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Marsden Hartley

著者: Bruce Robertson
出版商: New York : Abrams in association with the National Museum of American Art, Smithsonian Institution, 1995.
丛书: Library of American art (Harry N. Abrams, Inc.)
版本/格式:   图书 : 传记 : 英语查看所有的版本和格式
数据库:WorldCat
提要:
Marsden Hartley belonged to the circle of avant-garde artists surrounding Alfred Stieglitz - which included Georgia O'Keeffe, John Marin, and Charles Demuth. Of all these modernists, Hartley was the only one who made his way to Germany, finding inspiration in Vassily Kandinsky and Franz Marc. He brought to American art a vision like no other. Hartley was an artist who went through spectacular changes in style and  再读一些...
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类型/形式: Biography
附加的形体格式: Online version:
Robertson, Bruce, 1955-
Marsden Hartley.
New York : Abrams in association with the National Museum of American Art, Smithsonian Institution, 1995
(OCoLC)624410145
提及的人: Marsden Hartley
材料类型: 传记
文件类型:
所有的著者/提供者: Bruce Robertson
ISBN: 0810934167 9780810934160
OCLC号码: 29548690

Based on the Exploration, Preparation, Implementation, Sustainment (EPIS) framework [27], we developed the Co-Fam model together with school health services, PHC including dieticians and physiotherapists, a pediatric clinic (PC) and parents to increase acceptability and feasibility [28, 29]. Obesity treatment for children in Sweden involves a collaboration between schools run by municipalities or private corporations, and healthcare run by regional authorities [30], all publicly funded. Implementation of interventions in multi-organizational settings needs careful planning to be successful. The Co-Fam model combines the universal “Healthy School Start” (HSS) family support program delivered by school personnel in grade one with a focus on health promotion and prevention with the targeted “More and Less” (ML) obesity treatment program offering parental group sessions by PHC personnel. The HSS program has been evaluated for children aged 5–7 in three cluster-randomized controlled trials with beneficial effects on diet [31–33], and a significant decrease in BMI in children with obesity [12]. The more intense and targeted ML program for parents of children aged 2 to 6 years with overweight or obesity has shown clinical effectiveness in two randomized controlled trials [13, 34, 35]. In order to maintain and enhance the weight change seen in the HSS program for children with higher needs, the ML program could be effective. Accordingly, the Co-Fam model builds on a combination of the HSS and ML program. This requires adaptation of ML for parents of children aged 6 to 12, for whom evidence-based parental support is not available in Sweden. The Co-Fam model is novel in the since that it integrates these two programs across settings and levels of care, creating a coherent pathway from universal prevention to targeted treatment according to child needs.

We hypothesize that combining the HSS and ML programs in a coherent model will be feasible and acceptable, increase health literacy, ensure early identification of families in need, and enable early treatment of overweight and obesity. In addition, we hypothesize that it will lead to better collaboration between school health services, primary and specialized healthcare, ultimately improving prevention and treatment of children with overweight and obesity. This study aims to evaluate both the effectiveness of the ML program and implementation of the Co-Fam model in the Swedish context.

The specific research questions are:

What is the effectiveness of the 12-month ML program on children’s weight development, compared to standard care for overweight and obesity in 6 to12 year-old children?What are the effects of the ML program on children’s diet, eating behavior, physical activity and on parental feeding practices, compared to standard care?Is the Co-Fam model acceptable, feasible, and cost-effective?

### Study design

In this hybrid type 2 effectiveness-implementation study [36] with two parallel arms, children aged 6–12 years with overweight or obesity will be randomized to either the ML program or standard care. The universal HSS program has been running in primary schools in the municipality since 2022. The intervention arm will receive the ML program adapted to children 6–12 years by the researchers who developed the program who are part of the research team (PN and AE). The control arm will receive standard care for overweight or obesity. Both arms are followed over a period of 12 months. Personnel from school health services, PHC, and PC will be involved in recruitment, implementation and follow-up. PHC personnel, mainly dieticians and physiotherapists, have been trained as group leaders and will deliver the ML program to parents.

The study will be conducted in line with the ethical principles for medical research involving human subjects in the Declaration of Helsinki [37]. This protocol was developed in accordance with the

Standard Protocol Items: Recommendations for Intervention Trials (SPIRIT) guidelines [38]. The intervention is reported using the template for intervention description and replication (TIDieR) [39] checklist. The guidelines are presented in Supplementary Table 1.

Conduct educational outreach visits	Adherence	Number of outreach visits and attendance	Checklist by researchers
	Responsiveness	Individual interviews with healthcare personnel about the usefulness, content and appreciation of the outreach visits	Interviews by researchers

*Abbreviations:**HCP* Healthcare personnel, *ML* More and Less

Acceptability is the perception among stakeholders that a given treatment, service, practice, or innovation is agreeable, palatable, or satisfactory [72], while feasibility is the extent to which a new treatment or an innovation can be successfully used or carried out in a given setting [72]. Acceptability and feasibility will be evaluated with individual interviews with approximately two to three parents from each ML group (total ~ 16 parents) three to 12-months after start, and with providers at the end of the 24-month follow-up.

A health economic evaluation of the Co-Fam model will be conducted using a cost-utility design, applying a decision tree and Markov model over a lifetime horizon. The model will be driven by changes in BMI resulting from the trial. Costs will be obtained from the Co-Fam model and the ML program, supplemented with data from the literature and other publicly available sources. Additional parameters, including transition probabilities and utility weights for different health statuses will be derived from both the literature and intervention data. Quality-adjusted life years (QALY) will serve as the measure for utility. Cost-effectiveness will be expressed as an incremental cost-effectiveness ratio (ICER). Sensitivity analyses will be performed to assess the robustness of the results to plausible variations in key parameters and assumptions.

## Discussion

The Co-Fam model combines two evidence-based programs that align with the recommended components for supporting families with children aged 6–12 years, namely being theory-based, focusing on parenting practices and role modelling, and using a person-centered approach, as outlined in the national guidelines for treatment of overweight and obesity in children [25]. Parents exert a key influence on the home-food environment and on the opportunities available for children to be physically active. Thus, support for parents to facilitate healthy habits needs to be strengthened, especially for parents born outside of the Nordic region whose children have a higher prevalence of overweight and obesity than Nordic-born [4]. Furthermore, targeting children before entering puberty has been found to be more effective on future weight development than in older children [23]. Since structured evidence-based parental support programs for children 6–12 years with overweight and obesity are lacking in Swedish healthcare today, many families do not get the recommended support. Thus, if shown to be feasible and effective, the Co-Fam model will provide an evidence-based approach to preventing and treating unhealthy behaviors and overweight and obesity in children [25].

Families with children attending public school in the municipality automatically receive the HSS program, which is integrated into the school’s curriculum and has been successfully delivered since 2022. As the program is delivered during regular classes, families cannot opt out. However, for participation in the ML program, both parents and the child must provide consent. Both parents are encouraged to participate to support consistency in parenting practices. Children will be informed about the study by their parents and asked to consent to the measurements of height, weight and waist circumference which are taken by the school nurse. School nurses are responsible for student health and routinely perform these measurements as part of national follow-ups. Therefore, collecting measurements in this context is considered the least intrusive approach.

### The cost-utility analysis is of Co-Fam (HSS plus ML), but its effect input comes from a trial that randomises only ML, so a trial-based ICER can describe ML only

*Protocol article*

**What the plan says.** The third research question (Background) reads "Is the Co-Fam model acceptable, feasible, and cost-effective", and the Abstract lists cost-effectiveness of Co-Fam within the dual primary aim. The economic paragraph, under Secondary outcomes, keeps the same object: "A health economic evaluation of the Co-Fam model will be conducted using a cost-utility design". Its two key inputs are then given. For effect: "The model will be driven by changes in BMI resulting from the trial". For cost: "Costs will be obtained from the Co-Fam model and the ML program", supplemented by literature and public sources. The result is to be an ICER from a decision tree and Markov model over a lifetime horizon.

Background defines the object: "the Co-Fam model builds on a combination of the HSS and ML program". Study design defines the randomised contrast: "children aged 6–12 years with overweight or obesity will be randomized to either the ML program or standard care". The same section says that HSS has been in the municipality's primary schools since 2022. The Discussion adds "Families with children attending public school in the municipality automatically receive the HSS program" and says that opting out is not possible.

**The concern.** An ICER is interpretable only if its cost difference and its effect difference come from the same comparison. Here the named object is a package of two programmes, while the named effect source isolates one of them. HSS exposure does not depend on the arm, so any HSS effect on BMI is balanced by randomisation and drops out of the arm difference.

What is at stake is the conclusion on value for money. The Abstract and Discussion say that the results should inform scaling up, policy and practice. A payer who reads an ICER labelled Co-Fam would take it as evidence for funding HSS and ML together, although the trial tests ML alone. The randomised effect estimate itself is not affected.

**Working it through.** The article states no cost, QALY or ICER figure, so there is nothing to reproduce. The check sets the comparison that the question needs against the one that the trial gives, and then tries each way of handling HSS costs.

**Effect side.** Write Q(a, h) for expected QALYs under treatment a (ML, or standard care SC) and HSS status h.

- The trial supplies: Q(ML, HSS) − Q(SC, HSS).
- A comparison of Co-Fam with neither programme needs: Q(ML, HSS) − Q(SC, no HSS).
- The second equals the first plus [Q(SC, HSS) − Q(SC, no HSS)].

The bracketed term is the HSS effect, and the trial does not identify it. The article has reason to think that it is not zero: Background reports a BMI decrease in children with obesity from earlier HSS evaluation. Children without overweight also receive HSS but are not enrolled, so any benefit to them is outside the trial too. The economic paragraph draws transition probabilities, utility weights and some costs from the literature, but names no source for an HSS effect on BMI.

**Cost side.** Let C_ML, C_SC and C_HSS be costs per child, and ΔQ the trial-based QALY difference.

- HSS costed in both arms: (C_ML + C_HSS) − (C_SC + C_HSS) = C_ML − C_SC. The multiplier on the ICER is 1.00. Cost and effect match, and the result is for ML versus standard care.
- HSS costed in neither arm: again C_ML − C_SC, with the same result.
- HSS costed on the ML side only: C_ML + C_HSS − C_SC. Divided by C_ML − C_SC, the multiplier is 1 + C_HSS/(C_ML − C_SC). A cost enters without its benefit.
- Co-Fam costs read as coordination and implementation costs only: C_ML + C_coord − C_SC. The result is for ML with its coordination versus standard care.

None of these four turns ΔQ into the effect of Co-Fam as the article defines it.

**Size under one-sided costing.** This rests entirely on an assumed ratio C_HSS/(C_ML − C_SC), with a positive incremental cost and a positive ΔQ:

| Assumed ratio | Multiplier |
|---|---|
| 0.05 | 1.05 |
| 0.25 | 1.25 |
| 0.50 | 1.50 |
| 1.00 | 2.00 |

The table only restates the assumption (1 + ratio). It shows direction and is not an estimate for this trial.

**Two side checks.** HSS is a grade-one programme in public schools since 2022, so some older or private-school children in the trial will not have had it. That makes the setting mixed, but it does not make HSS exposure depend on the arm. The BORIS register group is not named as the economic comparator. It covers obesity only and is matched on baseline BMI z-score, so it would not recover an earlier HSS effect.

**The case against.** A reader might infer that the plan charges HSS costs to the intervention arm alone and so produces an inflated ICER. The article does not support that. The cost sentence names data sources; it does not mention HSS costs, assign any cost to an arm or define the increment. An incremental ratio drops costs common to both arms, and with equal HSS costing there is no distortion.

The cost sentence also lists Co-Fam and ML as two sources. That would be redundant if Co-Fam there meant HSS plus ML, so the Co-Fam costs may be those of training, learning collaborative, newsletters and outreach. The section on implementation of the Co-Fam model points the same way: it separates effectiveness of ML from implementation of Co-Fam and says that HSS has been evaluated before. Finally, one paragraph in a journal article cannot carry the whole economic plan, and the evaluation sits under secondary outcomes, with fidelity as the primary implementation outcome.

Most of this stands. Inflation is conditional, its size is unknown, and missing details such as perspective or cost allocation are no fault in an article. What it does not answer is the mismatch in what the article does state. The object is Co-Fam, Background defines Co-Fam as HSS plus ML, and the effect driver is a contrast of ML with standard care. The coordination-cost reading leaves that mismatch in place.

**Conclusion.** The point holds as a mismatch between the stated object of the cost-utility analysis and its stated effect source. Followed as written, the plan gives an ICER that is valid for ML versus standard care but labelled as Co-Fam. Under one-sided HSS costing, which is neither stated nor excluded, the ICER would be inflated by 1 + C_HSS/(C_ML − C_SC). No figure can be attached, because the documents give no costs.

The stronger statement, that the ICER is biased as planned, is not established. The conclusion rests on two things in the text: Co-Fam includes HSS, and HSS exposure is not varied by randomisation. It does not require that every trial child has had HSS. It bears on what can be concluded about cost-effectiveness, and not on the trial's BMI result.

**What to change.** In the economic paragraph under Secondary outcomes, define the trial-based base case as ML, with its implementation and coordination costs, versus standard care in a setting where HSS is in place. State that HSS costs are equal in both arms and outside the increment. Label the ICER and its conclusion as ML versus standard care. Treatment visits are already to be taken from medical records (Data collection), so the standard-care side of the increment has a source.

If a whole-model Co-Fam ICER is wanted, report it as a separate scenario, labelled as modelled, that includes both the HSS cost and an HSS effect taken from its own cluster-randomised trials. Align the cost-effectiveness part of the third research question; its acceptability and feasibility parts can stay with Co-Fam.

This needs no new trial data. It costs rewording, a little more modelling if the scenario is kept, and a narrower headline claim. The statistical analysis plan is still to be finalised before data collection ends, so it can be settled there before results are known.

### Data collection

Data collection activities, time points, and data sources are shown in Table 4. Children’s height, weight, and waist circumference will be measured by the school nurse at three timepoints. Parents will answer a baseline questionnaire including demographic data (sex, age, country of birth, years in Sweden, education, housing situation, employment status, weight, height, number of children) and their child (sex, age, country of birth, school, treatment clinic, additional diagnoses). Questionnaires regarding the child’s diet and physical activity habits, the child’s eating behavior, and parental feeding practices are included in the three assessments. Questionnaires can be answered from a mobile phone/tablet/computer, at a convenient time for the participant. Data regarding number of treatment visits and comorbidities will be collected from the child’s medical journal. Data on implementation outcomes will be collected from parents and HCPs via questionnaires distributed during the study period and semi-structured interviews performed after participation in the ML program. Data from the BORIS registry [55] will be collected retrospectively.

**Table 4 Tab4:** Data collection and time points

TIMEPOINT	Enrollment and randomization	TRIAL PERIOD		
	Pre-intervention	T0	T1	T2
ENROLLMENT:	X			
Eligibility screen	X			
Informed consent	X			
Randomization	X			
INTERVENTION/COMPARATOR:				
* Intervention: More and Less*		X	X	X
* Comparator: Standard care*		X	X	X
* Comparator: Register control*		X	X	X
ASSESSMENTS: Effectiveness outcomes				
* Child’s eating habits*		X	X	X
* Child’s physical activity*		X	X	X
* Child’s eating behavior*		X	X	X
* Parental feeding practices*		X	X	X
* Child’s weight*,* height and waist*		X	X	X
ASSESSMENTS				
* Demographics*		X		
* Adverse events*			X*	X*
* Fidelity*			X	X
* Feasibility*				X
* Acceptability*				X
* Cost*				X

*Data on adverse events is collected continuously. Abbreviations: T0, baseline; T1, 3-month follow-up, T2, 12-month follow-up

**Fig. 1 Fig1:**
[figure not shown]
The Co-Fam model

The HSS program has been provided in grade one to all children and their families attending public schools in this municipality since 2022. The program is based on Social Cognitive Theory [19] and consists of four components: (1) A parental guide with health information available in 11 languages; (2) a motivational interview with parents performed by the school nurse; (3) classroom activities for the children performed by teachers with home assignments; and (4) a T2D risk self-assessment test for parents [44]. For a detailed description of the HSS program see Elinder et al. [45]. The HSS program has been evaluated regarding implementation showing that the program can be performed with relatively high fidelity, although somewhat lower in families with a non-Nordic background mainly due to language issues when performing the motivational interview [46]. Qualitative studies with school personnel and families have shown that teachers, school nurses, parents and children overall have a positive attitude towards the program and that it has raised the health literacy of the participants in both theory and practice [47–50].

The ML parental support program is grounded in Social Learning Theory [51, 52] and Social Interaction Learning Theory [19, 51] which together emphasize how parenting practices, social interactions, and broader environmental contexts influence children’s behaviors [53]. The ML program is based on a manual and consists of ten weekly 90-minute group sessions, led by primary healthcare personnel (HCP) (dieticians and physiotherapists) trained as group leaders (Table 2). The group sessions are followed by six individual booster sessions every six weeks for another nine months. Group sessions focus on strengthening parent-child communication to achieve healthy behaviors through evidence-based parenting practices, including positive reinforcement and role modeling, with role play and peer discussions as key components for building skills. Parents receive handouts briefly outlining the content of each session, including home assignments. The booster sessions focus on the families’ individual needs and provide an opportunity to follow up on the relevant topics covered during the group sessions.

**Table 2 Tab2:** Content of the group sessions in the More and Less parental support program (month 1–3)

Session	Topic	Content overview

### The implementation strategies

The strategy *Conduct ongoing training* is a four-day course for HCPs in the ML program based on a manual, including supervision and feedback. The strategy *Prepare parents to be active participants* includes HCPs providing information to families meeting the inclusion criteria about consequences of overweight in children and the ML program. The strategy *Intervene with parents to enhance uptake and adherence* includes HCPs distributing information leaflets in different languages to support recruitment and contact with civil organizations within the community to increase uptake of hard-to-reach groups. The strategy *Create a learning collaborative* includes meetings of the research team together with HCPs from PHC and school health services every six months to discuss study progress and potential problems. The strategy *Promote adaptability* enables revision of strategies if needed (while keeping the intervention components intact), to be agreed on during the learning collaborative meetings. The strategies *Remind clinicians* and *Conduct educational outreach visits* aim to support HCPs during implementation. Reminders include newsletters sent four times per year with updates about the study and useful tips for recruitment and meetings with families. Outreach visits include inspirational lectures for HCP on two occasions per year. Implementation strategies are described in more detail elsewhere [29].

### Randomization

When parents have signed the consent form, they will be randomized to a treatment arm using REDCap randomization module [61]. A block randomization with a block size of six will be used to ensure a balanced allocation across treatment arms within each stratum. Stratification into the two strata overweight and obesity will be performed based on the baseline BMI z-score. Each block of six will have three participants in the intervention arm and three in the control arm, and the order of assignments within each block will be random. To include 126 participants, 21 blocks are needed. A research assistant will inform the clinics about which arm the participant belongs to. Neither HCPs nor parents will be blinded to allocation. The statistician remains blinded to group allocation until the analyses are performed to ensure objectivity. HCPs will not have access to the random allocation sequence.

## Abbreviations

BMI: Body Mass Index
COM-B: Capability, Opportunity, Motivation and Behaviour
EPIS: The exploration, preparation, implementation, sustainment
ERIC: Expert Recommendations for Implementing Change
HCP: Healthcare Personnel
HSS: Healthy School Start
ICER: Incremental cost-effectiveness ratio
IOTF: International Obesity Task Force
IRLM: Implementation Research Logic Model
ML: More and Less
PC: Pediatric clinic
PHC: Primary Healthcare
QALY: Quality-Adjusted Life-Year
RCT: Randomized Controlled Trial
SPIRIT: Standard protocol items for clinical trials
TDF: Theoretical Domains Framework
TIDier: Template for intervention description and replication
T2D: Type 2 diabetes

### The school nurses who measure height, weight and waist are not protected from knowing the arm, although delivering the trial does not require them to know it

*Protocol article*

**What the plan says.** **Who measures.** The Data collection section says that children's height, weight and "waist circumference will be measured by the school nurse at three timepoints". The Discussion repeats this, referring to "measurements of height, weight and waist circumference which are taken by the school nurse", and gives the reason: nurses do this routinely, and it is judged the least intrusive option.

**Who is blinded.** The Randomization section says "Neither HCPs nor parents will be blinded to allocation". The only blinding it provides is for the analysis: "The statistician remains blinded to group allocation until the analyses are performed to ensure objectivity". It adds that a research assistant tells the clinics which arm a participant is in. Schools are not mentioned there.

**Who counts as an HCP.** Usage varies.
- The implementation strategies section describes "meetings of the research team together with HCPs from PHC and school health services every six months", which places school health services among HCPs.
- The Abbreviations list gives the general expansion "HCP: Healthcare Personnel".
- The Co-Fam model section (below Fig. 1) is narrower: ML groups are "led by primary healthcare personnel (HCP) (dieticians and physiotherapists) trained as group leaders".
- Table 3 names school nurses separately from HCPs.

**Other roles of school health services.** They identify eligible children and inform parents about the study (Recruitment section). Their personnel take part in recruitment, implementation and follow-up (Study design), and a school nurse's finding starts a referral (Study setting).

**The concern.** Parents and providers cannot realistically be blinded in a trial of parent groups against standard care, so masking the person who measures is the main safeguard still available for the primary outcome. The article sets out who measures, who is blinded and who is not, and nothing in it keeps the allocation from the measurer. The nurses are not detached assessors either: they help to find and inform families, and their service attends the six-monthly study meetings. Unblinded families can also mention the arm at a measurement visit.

描述: 144 p. : ill. (some col.) ; 31 cm.
丛书名: Library of American art (Harry N. Abrams, Inc.)
责任: Bruce Robertson.

摘要:

Marsden Hartley belonged to the circle of avant-garde artists surrounding Alfred Stieglitz - which included Georgia O'Keeffe, John Marin, and Charles Demuth. Of all these modernists, Hartley was the only one who made his way to Germany, finding inspiration in Vassily Kandinsky and Franz Marc. He brought to American art a vision like no other. Hartley was an artist who went through spectacular changes in style and subject matter. His first works were transcendental post-Impressionist mountain views; his last ones included forceful and sensual studies of young athletes. This seeming inconsistency reflected a nature deeply divided between love and repression: he sublimated his feelings in mountain landscapes and expressed them directly in the late figure paintings. His finest works are those that eulogize the great lost loves of his life, such as Karl von Freyburg, a German officer killed at the beginning of World War One. Considered to be his most important contribution to modern art, Hartley's abstract funerary portraits of Freyburg combine personal symbolism, eroticized objects, state power, and private tragedy to powerful effect - a fusion of parts no other Cubist attempted. The rest of Hartley's career can be seen as a journey to relocate this vision in more representational terms, a point he reached by the end of his life. By this time, in the midst of another world war, Hartley had achieved recognition as a unique American master, and his sexuality, his subjects, and his style all have continued to have something important to say to later artists.

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